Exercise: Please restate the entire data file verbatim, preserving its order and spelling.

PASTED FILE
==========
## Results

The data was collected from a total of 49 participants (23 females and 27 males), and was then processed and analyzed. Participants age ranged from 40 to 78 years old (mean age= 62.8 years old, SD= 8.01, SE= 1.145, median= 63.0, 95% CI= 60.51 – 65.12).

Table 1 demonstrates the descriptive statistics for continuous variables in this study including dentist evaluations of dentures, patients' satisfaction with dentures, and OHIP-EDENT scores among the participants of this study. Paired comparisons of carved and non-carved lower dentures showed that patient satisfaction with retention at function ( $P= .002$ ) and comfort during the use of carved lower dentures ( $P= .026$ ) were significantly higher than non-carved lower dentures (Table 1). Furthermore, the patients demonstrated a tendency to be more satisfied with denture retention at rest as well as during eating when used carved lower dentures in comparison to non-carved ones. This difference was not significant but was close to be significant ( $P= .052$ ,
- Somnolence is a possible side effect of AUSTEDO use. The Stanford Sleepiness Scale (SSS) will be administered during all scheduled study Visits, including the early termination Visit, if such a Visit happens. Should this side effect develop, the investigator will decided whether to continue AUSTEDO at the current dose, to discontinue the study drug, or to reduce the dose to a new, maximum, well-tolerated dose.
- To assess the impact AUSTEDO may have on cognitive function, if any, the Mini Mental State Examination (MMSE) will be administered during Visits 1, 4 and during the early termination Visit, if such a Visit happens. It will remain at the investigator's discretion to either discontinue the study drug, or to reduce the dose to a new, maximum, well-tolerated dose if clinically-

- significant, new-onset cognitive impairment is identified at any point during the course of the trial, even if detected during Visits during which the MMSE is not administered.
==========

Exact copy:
## Results

The data was collected from a total of 49 participants (23 females and 27 males), and was then processed and analyzed. Participants age ranged from 40 to 78 years old (mean age= 62.8 years old, SD= 8.01, SE= 1.145, median= 63.0, 95% CI= 60.51 – 65.12).

Table 1 demonstrates the descriptive statistics for continuous variables in this study including dentist evaluations of dentures, patients' satisfaction with dentures, and OHIP-EDENT scores among the participants of this study. Paired comparisons of carved and non-carved lower dentures showed that patient satisfaction with retention at function ( $P= .002$ ) and comfort during the use of carved lower dentures ( $P= .026$ ) were significantly higher than non-carved lower dentures (Table 1). Furthermore, the patients demonstrated a tendency to be more satisfied with denture retention at rest as well as during eating when used carved lower dentures in comparison to non-carved ones. This difference was not significant but was close to be significant ( $P= .052$ ,
- Somnolence is a possible side effect of AUSTEDO use. The Stanford Sleepiness Scale (SSS) will be administered during all scheduled study Visits, including the early termination Visit, if such a Visit happens. Should this side effect develop, the investigator will decided whether to continue AUSTEDO at the current dose, to discontinue the study drug, or to reduce the dose to a new, maximum, well-tolerated dose.
- To assess the impact AUSTEDO may have on cognitive function, if any, the Mini Mental State Examination (MMSE) will be administered during Visits 1, 4 and during the early termination Visit, if such a Visit happens. It will remain at the investigator's discretion to either discontinue the study drug, or to reduce the dose to a new, maximum, well-tolerated dose if clinically-

- significant, new-onset cognitive impairment is identified at any point during the course of the trial, even if detected during Visits during which the MMSE is not administered.